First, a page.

Senior management and boards are increasingly acknowledging the threat of financial crime as a critical risk to their business that must be addressed. This has been exacerbated in the last 12 months through the impact of the pandemic as well as rising domestic and international tensions. Our financial crime compliance specialists, located in the UK, US, Canada, Australia and Asia, are looking ahead to 2021 to identify the incoming legislative changes, growing role of technology and the need for an effective regulatory response. This forms part of a seven part series which will assess amongst other things the expansion of virtual currencies, the growth of the role of the money laundering reporting officer, the changing world of sanctions regimes, and how the Biden Presidency could shape financial crime compliance into the future.
Across the globe in all key financial centres, financial services companies have faced punitive action from regulators over the last decade for money laundering and terrorism financing failures. This trend shows no sign of stopping, with supervisors intensifying their investigative remits and criminals continually becoming more sophisticated.
Against the backdrop of increased regulatory scrutiny, there has been considerable global regulatory change with respect to anti-money laundering (AML) over the last 12 – 18 months. For example, the European Union has implemented its 5th and 6th Anti-Money Laundering Directives and the US’s National Defense Authorization Act for Fiscal Year 2021 indicates steep stepwise changes in national AML legislation. See our Part 1 of this series (Recent and incoming legislative change) for further details.
Developments in the FinTech and RegTech spaces have sought to optimise compliance activities whilst mitigating risk. However, with this rapid pace of change also comes the need for robust governance mechanisms as well as proactive leadership through individuals with both risk and technological competencies.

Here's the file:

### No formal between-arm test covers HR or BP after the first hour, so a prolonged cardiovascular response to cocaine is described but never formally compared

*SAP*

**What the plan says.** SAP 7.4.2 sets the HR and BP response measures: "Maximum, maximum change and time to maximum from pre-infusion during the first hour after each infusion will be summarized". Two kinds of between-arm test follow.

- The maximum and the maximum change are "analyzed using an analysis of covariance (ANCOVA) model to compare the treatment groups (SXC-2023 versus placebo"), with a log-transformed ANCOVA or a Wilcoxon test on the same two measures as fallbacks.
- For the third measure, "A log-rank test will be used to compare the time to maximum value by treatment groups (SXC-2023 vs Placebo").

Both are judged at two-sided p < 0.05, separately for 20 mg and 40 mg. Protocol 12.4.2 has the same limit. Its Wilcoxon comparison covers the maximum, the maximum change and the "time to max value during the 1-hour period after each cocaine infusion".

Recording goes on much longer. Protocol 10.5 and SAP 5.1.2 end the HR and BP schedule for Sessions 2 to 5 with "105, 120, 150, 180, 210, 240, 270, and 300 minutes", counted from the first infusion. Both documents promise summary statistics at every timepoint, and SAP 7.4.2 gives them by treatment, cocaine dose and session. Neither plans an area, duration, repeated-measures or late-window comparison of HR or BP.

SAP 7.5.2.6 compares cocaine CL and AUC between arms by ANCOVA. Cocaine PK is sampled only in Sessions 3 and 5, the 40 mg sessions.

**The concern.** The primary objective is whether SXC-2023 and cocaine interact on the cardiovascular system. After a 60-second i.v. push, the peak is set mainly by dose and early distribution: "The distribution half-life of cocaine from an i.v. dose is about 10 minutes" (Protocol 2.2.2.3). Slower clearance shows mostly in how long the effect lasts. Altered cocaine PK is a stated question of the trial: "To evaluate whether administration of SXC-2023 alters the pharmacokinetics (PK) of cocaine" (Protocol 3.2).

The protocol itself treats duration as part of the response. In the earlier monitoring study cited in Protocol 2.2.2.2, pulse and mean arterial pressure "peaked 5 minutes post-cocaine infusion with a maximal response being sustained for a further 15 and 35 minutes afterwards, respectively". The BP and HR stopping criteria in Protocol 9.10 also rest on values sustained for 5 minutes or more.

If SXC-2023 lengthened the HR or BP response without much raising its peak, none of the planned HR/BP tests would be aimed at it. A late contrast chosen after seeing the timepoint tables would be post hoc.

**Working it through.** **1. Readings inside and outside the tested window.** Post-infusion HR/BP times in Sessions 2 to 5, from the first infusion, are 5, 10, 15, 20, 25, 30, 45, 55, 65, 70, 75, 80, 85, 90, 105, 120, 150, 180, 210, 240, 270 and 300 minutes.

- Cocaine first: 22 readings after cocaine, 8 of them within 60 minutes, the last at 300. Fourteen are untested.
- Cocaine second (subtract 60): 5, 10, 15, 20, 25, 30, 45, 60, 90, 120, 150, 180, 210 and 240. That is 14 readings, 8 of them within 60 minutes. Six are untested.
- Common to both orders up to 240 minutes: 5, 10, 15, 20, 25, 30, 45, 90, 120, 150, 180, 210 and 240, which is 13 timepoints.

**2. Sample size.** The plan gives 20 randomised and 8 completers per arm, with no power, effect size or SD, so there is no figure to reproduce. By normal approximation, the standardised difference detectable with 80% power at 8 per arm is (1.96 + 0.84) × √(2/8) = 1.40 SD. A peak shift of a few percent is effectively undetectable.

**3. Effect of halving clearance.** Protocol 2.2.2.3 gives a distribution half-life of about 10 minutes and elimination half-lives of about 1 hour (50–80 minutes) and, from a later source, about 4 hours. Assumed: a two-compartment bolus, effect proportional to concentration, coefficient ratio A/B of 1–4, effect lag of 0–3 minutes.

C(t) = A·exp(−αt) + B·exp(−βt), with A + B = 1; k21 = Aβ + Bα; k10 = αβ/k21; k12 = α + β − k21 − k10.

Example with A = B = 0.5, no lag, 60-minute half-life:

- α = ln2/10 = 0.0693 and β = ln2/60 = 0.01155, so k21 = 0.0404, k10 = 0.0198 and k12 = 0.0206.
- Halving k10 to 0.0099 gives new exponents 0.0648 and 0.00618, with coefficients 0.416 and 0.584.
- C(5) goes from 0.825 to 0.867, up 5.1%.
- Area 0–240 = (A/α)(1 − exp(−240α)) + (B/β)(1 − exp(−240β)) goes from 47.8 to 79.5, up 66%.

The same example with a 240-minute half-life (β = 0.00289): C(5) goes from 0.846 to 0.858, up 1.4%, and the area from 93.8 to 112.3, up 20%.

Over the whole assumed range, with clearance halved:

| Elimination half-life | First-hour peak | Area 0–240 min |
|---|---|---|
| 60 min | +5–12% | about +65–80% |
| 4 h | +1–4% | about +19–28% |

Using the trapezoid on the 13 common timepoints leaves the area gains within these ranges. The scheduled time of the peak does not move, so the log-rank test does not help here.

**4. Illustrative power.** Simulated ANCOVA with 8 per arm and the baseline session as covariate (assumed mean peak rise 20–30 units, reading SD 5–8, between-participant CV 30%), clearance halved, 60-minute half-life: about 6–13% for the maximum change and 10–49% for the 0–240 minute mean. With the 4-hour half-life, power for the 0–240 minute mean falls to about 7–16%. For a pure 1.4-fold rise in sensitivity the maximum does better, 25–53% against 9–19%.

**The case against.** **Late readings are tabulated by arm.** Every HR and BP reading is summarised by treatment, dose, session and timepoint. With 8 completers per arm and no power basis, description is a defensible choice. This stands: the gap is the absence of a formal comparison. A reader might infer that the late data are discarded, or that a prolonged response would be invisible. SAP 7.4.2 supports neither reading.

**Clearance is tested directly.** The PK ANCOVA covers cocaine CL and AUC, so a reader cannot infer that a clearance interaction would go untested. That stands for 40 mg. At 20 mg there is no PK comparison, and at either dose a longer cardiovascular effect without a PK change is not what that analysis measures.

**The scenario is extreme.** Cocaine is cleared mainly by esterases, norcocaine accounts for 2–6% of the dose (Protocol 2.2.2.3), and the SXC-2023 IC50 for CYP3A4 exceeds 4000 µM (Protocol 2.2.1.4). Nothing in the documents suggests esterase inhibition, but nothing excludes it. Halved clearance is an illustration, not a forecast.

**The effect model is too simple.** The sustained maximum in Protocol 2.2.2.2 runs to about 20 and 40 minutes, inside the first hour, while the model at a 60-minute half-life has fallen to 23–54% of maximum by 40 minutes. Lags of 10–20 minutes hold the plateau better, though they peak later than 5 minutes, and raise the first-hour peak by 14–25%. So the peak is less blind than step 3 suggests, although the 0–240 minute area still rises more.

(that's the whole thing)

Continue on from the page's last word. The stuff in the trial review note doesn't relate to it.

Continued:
Culture and conduct has remained at the forefront of regulator’s attention over recent years, manifesting in greater expectations on how and when firms report financial crime risks and the manner in which senior leadership are required to rationalise and evidence the operation of their risk-based approach.
Finally, the Covid-19 pandemic has not only changed how the population accesses financial services, but also forced criminals to become yet more sophisticated in the methods they adopt to seek to launder illicit funds.
Given this raft of continuing turbulence in the AML landscape, the need for a qualified and suitably experienced and skilled Money Laundering Reporting Officer (MLRO) (also known as Anti-Money Laundering and Counter Terrorism Financing Compliance Officers in some jurisdictions) is crucial to support firms in safeguarding their business from money laundering and terrorism financing risks. Increasingly, the MLRO needs to not only excel in the compliance arena and possess a strong working knowledge of their local AML framework and legislative trends, but also is required to demonstrate leadership, technological, negotiation and horizon scanning skillsets. In the current climate, this means that finding and retaining a suitable candidate is no mean feat for institutions.
Reporting suspicious activity
At its core, the MLRO role is responsible for oversight of a business’ compliance with local anti-money laundering (AML) and counter terrorist financing (CTF) obligations. Further, in many jurisdictions including the United Kingdom, Australia and the United States, the MLRO function serves as the primary role for the reporting of suspicious matter or activity reports to their jurisdiction’s financial intelligence unit. This requires not only a certain level of authority and independence, but also deep financial crime subject matter expertise combined with a working knowledge of regulatory expectations, investigative rigour and internal stakeholder management.
The disclosure of high quality, accurate and timely suspicious activity reports (SARs) is imperative to provide actionable intelligence for use by both local and international law enforcement and other authoritative bodies in order to fight financial crime on a global scale. It is therefore vital that the MLRO possesses a multi-faceted skillset given the importance of their function. Even with the right experience, unless the MLRO is autonomous and is supported by adequate technology, resources and, most importantly, by the tone at the top of the organisation – it may not be enough to keep the organisation compliant and support the global fight against financial crime.
Resourcing, expertise and technology
MLROs serve a central function to a business combatting against money laundering and terrorism financing risk. To achieve this, the MLRO must have the necessary and appropriate resources required to discharge their duties and responsibilities. In their risk based guidance into the banking sector published in 2014, the Financial Action Task Force (FATF) noted that this encompasses the necessary independence, authority, seniority, resources and expertise to carry out their functions effectively, including the ability to access all relevant internal information and stakeholders.